Paul Madonna's popular comic, All Over Coffee had been running for twelve years in the San Francisco Chronicle when he was evicted from his longtime home and studio in the Mission District, ground-zero in the "tech wars" transforming the city. Suddenly finding himself yet another victim of San Francisco's overheated boomtown housing market, with its soaring prices and rampant evictions, Madonna decided to use his comic as a cathartic public platform to explore the experience, and to capture the complex, highly charged atmosphere of a city--and a life--being forced through a painful transition.
In a series of drawings and stories, Madonna evokes the sense of vertigo induced by being forced from his home, and the roil of emotions that ensue as he enters into the city's brutal competition for a place to live. The line between reality and surreality begins to blur almost immediately, in real life and in his comic. Absurd, maddening, and all-too-poignant, these drawings and stories capture the spirit of not just San Francisco, but a cultural epidemic that has now spread to cities around the world.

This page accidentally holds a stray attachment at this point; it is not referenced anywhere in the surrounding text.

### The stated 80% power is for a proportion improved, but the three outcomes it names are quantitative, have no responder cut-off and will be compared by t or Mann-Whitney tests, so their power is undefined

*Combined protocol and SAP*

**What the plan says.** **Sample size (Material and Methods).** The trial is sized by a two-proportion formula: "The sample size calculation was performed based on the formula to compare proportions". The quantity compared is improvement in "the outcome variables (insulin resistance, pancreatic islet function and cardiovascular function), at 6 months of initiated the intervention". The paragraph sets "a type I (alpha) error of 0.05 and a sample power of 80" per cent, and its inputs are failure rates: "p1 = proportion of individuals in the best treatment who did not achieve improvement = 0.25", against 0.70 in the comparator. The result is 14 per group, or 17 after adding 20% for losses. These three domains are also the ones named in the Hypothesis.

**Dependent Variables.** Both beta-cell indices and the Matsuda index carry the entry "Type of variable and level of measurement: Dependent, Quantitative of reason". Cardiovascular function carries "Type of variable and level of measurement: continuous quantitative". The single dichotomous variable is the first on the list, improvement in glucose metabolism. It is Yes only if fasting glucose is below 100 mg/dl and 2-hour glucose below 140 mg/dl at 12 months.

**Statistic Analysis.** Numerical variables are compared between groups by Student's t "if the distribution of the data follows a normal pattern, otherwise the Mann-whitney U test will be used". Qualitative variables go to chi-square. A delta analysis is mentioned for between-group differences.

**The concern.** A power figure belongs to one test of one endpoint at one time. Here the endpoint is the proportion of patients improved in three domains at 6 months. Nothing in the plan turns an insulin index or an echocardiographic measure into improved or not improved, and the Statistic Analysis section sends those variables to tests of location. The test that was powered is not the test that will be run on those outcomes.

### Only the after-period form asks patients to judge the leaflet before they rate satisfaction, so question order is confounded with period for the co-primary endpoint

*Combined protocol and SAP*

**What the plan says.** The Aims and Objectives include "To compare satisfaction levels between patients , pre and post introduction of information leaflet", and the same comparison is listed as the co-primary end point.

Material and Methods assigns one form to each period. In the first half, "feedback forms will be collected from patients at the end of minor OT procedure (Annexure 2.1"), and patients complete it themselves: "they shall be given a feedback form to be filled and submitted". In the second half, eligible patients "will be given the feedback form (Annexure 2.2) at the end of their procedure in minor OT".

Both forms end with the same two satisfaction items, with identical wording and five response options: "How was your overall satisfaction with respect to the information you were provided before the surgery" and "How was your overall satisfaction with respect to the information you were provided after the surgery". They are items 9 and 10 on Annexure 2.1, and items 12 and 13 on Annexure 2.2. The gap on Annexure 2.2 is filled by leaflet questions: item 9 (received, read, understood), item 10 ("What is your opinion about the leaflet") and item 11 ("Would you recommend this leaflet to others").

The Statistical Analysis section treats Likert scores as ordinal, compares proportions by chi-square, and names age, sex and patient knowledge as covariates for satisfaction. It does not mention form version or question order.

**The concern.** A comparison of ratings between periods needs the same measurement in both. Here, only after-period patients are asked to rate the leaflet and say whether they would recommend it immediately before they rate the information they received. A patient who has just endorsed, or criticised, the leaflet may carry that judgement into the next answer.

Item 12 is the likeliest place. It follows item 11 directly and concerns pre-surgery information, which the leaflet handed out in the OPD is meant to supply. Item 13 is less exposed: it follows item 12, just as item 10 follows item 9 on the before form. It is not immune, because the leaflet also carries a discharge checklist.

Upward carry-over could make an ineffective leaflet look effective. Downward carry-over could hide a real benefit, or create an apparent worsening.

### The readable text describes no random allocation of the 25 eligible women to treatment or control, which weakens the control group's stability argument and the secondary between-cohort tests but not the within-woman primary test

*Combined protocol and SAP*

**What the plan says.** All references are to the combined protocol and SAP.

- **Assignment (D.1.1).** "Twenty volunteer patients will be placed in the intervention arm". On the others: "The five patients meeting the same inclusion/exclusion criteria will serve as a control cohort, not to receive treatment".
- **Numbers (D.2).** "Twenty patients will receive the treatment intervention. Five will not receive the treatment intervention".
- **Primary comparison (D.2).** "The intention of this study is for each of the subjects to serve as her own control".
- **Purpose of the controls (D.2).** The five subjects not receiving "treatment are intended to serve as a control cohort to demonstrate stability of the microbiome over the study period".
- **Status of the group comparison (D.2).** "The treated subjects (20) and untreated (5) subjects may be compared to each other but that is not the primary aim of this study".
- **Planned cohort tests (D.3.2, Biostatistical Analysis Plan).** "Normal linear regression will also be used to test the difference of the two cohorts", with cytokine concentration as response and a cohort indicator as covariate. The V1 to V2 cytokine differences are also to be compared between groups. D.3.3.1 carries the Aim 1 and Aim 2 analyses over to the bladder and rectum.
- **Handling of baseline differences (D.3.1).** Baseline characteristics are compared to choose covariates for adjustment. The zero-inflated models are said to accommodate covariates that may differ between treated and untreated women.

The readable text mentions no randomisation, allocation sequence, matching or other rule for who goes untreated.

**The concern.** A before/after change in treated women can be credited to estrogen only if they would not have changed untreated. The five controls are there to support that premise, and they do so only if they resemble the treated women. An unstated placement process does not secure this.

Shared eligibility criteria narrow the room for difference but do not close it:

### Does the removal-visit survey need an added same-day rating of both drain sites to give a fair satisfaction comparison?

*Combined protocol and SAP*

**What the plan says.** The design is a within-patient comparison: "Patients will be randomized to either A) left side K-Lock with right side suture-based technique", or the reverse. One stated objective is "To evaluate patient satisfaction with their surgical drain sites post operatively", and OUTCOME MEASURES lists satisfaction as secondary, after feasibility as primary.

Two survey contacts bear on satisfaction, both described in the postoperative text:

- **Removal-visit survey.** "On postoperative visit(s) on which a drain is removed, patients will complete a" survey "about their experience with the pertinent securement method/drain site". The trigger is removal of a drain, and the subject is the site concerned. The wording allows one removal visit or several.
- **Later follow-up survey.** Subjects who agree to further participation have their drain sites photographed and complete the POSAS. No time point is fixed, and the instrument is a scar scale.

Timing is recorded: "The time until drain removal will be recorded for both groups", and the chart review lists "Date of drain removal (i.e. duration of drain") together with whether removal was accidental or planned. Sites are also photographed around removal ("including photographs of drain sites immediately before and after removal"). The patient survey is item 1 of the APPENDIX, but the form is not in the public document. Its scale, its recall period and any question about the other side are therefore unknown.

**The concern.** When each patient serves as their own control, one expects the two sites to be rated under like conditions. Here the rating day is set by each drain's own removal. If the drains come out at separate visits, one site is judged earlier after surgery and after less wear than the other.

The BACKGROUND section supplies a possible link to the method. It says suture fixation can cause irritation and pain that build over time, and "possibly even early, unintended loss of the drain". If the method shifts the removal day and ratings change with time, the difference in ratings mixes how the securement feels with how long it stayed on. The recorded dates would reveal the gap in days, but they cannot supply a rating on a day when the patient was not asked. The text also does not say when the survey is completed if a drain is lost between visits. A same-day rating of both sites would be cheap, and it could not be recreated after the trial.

For years I've been intrigued and charmed by Paul Madonna's careful and thoughtful drawings of overlooked nooks and by-ways of San Francisco. In his new book he now combines them with manic, delirious, and increasingly paranoid writings as he struggles with the all-consuming City dilemma of gentrification; of who came first, who gets to stay, which wave of usurpers is more 'real' and deserving than the next, and finally, what happens when someone decides it's your turn to go. Beautiful and engaging. --Sandow Birk, visual artist
Madonna has created a kind of San Francisco Realism, details so absurd, cruel, and beautiful that they can only come from our infuriating home. If Charlie Kaufman squatted in an illegal sublet in Armistead Maupin's mind, this would be the lovely tenant.--Joshua Mohr, author of All This Life
Paul Madonna's On to the Next Dream is bleak, terrifying, hilarious and lovely.--MariNaomi, author and illustrator of Turning Japanese